This section is from the book "A Treatise On The Construction Of The Statute Of Frauds", by Causten Browne. Also available from Amazon: A treatise on the construction of the Statute of frauds.
§ 214 b. The simplest illustration of it is in that class of cases where the defendant owes a third party, and the third party owes the plaintiff, and by agreement between the three parties the defendant is to pay the amount of his debt directly to the plaintiff, although the third party remains liable to the plaintiff; the promise of the defendant, being really a promise seems to be irreconcilable with this doctrine. The facts were these. Davis, being a large creditor of a silver mining company, and having given an order for silver which the company had been paid for by Davis, but had not delivered to him, the mine, by agreement between the company and Davis, was to be put under the management of Patrick by a power revocable by Davis only; in pursuance of this power, and upon the promise of Davis to pay him for doing so, Patrick mined and transported and delivered to Davis the silver which had been ordered by him from the company. Davis refused to pay, and set up the Statute of Frauds, stating that his promise to pay Patrick was collateral to the obligation of the mining company to pay him. The evidence tended strongly to show that Patrick gave credit solely to Davis: but still the company was not released from its obligation. The court held the defendant's agreement to be not within the statute, because "the promisor had a personal, immediate, and pecuniary interest in the transaction," and was therefore a party "to be benefited by the performance of the promise"; that "the promise, though operating upon the debt of the third party, was also and mainly for the benefit of the promisor." The transaction between Davis and Patrick seems to have been simply that Patrick agreed to do work for Davis, and Davis, in consideration of that work, agreed to pay him for it and also for past work, the company being also liable to the same extent. The court cites no cases in support of its decision except Emerson v. Slater, 22 How. 43. which has been already considered, ante, § 212, note and § 214. Winn v. Hilver, 43 Mo. App 139, is similar to Davis v. Patrick ,and decided in the same way. 1 Williams's Saunders, 211, note.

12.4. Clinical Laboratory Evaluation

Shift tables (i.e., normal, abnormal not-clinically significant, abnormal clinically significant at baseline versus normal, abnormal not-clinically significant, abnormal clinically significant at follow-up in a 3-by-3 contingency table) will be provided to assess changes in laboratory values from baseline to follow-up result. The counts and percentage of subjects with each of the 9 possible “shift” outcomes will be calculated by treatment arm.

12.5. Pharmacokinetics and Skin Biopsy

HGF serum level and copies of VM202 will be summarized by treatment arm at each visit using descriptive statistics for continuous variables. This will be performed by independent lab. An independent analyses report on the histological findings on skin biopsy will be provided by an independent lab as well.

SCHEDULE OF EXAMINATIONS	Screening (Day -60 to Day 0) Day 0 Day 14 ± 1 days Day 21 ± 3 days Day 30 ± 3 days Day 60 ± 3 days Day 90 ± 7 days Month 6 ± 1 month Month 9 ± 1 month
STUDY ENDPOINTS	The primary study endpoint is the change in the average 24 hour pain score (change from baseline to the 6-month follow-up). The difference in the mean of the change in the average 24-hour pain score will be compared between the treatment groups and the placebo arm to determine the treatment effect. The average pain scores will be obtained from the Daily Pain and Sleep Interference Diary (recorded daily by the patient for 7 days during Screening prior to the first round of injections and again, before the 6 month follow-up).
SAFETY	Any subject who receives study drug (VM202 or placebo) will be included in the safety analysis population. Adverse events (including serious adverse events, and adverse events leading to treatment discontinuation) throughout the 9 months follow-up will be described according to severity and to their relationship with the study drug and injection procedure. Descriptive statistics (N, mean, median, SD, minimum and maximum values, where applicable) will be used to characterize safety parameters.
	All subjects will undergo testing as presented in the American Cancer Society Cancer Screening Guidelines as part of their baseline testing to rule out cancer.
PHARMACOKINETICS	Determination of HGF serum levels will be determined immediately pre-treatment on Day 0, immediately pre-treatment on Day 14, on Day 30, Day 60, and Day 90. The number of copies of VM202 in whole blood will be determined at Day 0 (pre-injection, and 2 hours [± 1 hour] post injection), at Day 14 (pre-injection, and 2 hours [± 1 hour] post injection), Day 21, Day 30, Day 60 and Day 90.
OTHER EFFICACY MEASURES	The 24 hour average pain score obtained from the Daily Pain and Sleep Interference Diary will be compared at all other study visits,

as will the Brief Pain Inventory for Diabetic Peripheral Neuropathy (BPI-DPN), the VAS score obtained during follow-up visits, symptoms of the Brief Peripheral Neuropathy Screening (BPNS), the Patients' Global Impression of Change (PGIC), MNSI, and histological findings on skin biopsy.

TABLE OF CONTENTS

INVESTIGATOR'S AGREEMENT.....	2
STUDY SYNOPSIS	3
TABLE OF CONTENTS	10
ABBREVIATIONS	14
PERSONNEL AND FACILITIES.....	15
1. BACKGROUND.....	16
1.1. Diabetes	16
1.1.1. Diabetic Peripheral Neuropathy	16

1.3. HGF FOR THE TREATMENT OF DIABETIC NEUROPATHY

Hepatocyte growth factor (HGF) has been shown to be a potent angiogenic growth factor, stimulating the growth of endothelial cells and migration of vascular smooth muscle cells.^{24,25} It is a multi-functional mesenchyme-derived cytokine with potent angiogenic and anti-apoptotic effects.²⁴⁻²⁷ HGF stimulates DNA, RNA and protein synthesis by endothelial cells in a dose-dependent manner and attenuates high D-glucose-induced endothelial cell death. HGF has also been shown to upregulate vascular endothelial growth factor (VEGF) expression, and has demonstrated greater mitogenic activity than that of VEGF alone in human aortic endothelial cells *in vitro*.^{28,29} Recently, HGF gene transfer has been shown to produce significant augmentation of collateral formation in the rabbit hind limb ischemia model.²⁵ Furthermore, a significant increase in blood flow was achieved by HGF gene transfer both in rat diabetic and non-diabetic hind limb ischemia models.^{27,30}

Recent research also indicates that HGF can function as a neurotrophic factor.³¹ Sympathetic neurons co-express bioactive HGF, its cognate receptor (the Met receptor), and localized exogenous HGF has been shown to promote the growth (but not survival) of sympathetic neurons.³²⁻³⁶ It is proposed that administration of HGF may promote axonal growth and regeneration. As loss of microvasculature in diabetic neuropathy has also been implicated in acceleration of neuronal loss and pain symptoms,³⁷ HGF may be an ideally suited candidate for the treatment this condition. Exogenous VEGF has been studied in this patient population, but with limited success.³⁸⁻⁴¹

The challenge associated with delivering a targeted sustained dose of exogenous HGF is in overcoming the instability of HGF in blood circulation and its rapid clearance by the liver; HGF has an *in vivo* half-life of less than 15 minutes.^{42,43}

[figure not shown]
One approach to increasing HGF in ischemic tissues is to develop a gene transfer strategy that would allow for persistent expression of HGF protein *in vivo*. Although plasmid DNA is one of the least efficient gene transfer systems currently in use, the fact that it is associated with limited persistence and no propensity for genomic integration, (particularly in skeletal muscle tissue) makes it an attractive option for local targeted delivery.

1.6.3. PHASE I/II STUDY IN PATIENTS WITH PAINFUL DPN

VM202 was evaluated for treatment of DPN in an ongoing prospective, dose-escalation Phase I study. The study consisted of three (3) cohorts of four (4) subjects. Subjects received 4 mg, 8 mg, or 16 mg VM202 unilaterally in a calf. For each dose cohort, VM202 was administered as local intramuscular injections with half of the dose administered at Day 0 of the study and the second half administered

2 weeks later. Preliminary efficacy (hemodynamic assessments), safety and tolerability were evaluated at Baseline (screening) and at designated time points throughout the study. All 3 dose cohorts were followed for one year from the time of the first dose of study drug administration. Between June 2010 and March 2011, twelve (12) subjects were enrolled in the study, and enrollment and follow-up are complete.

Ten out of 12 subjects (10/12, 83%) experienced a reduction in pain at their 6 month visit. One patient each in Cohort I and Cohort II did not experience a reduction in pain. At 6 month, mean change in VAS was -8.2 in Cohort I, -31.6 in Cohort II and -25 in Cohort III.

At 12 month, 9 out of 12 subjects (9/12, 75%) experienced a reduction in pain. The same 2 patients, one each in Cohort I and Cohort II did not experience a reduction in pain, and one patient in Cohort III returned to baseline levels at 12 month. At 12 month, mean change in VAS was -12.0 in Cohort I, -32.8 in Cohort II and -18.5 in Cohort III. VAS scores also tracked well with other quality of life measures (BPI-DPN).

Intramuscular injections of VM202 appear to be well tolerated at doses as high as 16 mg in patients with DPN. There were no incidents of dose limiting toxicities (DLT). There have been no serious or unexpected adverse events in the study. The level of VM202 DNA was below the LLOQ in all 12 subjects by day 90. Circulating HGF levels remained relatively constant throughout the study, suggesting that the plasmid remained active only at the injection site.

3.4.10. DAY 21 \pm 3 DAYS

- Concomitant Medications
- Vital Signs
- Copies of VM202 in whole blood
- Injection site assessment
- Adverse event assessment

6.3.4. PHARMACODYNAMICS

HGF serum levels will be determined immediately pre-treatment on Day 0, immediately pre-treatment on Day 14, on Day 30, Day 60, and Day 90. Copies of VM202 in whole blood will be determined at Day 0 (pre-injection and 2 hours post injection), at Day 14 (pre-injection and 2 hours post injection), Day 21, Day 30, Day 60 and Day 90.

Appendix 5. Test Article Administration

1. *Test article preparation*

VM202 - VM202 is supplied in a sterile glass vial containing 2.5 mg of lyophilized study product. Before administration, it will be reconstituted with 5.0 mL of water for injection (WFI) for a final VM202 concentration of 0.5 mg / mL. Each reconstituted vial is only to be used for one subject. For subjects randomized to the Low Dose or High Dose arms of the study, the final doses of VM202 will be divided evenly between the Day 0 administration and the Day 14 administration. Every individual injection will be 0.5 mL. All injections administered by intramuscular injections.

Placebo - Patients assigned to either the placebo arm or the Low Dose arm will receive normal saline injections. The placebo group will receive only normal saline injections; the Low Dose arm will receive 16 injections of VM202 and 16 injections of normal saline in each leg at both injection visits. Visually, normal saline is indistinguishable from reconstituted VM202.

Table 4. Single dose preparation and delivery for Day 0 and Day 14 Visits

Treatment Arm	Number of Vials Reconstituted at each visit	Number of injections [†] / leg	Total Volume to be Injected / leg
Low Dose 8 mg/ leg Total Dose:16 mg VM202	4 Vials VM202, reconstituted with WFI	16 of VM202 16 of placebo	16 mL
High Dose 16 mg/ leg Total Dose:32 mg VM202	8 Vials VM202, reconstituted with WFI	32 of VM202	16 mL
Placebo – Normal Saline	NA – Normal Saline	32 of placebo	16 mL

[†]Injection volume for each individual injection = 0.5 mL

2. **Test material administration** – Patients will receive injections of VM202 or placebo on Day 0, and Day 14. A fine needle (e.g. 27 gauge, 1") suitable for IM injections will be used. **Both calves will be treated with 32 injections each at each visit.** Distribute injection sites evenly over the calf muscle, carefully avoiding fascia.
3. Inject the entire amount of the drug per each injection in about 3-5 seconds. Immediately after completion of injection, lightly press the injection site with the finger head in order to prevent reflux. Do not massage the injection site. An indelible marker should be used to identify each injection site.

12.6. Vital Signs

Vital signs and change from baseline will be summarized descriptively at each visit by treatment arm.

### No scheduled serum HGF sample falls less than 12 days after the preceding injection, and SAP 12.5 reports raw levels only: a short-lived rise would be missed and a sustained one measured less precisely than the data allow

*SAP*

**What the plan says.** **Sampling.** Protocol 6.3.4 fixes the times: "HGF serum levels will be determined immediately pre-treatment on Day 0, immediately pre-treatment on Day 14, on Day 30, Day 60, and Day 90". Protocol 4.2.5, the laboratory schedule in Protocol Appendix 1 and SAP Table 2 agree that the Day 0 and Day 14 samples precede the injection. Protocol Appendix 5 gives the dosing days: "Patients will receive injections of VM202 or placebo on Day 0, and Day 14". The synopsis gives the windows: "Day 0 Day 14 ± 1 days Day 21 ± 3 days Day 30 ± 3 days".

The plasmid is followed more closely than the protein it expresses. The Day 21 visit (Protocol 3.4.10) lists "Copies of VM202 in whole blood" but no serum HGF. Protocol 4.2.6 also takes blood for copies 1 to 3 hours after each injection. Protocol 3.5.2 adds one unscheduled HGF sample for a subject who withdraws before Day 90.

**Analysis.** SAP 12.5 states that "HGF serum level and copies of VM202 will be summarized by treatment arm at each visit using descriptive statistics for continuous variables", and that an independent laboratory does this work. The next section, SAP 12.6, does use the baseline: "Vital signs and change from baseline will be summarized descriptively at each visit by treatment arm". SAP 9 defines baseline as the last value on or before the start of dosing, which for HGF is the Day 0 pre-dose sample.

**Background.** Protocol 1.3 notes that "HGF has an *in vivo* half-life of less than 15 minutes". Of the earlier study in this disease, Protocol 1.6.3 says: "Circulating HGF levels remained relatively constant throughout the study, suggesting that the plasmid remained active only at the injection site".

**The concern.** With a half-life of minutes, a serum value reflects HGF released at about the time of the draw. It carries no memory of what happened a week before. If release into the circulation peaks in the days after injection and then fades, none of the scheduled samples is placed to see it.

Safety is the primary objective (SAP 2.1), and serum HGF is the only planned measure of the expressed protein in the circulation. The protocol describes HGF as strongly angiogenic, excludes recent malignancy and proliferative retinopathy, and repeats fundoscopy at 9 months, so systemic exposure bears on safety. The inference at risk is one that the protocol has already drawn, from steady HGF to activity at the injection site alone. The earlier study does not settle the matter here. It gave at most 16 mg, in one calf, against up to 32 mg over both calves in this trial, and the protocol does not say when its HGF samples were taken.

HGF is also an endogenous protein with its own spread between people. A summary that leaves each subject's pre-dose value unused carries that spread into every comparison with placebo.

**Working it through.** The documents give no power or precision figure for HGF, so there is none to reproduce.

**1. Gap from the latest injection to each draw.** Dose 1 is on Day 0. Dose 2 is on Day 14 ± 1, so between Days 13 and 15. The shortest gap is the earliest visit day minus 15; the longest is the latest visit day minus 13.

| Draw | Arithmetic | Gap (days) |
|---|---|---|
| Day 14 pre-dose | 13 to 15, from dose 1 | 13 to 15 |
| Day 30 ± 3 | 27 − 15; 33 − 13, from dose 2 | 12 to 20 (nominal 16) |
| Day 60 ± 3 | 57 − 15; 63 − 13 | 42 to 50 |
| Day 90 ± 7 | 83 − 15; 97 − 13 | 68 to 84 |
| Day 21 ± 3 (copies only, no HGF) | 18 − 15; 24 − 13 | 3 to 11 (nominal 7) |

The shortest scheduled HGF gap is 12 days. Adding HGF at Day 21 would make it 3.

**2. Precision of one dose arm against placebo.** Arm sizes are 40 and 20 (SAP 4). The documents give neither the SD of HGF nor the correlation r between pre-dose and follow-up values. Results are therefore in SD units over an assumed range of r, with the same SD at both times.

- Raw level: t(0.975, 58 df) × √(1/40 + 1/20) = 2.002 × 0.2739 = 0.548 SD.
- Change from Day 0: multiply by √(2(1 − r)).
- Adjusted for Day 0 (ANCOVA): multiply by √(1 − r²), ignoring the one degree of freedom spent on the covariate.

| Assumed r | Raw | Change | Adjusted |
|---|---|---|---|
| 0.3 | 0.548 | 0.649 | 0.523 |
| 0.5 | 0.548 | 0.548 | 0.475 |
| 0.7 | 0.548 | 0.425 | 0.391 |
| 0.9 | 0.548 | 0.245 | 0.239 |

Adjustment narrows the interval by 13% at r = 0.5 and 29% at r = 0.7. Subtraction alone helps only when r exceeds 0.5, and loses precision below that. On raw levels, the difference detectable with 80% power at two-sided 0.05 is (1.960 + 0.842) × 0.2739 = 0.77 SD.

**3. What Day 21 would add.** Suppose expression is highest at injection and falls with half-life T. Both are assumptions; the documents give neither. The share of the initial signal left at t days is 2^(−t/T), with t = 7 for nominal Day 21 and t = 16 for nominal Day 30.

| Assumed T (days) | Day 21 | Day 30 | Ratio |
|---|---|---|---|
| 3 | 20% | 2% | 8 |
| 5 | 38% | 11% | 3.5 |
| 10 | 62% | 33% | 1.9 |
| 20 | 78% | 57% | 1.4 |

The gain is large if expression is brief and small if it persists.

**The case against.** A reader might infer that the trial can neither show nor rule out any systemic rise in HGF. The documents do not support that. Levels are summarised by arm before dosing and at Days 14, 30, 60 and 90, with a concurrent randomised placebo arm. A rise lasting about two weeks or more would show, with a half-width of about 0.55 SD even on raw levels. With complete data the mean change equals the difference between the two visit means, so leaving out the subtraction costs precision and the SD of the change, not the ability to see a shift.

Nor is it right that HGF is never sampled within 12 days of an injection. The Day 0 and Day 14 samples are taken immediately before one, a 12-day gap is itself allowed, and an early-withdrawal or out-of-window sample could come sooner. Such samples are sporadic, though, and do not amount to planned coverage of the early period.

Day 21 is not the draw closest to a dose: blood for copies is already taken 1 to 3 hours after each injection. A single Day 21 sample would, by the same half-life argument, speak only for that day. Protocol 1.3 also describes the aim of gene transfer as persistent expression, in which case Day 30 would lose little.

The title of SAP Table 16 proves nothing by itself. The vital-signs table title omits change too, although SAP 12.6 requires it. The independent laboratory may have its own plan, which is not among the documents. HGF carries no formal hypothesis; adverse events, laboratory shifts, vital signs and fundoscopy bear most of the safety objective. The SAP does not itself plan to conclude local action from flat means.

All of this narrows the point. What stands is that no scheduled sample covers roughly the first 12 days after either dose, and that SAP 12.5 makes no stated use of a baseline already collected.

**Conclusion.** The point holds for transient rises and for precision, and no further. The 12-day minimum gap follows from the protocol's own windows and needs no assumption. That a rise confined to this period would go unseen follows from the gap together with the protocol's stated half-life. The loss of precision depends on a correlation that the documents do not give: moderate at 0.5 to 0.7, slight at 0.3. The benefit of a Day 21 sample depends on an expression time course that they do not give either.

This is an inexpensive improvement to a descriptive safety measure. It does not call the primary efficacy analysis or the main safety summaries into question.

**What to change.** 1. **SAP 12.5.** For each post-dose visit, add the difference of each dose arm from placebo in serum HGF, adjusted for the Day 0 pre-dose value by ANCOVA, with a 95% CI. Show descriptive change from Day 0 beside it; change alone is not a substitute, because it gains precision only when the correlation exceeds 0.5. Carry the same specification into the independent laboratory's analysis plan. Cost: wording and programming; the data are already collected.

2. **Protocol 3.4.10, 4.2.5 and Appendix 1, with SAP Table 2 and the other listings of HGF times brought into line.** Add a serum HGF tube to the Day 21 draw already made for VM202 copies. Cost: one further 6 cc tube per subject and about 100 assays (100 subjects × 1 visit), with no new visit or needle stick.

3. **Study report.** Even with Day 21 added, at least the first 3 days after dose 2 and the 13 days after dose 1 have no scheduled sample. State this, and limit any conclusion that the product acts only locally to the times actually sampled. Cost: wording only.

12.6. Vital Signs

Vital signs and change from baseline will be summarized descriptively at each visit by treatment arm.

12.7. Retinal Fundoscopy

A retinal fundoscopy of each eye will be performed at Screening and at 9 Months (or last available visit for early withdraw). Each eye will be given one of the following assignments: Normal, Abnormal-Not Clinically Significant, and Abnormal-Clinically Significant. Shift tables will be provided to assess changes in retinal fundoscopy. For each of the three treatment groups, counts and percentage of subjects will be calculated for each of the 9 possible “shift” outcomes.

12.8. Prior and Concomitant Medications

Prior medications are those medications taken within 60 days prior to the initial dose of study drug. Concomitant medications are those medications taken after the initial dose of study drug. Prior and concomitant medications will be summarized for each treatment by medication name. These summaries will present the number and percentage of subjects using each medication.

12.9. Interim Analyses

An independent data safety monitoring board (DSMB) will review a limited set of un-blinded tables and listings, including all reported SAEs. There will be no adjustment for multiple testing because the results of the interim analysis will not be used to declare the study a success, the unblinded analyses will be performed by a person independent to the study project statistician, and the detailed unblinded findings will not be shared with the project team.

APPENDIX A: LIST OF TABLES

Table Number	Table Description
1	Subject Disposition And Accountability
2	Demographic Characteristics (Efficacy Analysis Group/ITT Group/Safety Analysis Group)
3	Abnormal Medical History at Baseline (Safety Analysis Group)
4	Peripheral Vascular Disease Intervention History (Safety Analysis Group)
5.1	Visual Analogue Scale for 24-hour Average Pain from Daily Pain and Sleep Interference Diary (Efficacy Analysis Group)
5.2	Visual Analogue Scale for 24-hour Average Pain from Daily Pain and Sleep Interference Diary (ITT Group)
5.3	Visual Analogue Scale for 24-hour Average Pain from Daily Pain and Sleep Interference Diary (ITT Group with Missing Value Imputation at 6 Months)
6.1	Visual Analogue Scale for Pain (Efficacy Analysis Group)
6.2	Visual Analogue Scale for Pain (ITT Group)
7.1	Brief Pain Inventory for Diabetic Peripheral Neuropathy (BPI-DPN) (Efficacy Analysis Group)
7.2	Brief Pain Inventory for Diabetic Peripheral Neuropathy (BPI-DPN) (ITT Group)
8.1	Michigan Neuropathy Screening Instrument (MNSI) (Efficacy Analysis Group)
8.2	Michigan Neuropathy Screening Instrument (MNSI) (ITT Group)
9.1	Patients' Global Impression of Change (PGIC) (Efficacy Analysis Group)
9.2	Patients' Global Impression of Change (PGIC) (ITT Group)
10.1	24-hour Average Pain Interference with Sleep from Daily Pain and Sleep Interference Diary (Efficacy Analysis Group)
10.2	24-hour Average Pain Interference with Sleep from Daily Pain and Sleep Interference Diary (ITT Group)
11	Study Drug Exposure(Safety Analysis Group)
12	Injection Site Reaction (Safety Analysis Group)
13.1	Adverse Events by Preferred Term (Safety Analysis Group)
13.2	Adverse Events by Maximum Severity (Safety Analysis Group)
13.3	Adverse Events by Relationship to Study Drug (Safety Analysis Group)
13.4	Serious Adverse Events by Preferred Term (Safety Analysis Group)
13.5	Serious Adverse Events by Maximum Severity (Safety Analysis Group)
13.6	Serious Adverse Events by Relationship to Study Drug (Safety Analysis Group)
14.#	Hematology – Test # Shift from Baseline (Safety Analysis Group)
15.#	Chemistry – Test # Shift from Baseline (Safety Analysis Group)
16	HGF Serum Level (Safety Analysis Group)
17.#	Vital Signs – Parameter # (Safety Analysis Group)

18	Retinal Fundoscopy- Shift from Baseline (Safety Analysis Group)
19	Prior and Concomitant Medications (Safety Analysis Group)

§ 214 c. The case of Furbish v. Goodnow, in Massachusetts, demands examination under this head. According to the report, one Redding was indebted to the plaintiff on a promissory note, and by agreement between the plaintiff and Redding and the defendants, Redding conveyed certain real estate to the defendant, and, as part of the consideration therefor, the defendant promised to pay the plaintiff the amount of the note. If the substance of the transaction was, as it appears to have been, that the defendant became indebted to Redding in the amount which Redding owed to the plaintiff, and, by agreement between the three, the defendant was to pay that amount directly to the plaintiff, the Statute of Frauds by an unbroken course of decisions (unless Curtis v. Brown 3 be an exception) fails to apply. It was held, however, that it did apply. There is no allusion in the opinion to the question whether the defendant's promise was not in effect to pay his own debt. The court say, in the first place, that "if the principal and immediate object of the transaction is to benefit the promisor, not to secure the debt of another person, the promise is considered not as collateral to the debt of another, but as creating an original debt from the promisor, which is not within the statute, although one effect of its payment may be to discharge the debt of another."1 We have already (ante, § 214) remarked upon the inadequacy of this rule for determining whether the statute applies. But the court say farther: "When the original debtor remains liable, yet if the creditor, in consideration of the new promise, releases some interest or advantage relating to or affecting the original debt, and enuring to the benefit of the new promisor, his promise is considered as a promise to answer for his own debt, and the case is not within the statute. But if no [such] consideration moves from the creditor to the new promisor [the defendant], and the original debtor still remains liable for the debt, the fact that the promisee [the plaintiff] gives up something to that debtor, or that a transfer of property is made or other consideration moves from that debtor to the new promisor [the defendant] to induce the latter to make the new promise, does not make this promise the less a promise to answer for the debt of another; but, on the contrary, the fact that the only new consideration either enures to the benefit of that other person [the original debtor], or is paid by him to the new promisor [the defendant], shows that the object of the new promise is to answer for his debt." It is certainly true that if the creditor, in consideration of the new promise, release some interest or advantage relating to or affecting the original debt and enuring to the benefit of the new promisor, the statute does not apply; and that, notwithstanding such release, if it does not enure to his benefit the statute does apply. But why is this? It is because where the release enures to his benefit the substance of the transaction is a purchase by him of the interest or advantage so released, at the price of the amount of the original debt; so that he becomes, as such purchaser, a debtor himself to the plaintiff to the same amount; and his promise in effect is to pay his own debt, although expressed as an agreement to pay that of the original debtor. On the other hand, where the interest or security released does not enure to the benefit of the new promisor, he incurs no debt. The release is a sufficient consideration for his promise to pay the debt of the original debtor, but that is not enough to prevent the application of the statute. Now, if this explanation of these cases is the right one, the next question is, Does the same rule apply to a defendant's promise to pay his own debt, whether it be to pay it to his own creditor or to the nominee of that creditor? In the cases of a release of an interest or security relating to the debt, which release enures to the benefit of the new promisor, it is his own creditor that he agrees to pay. In the case of Furbish v. Goodnow it was the nominee of his own creditor that the defendant agreed to pay. What is the difference? If there be none, it is difficult to see on what ground the decision in Furbish v. Goodnow can rest.1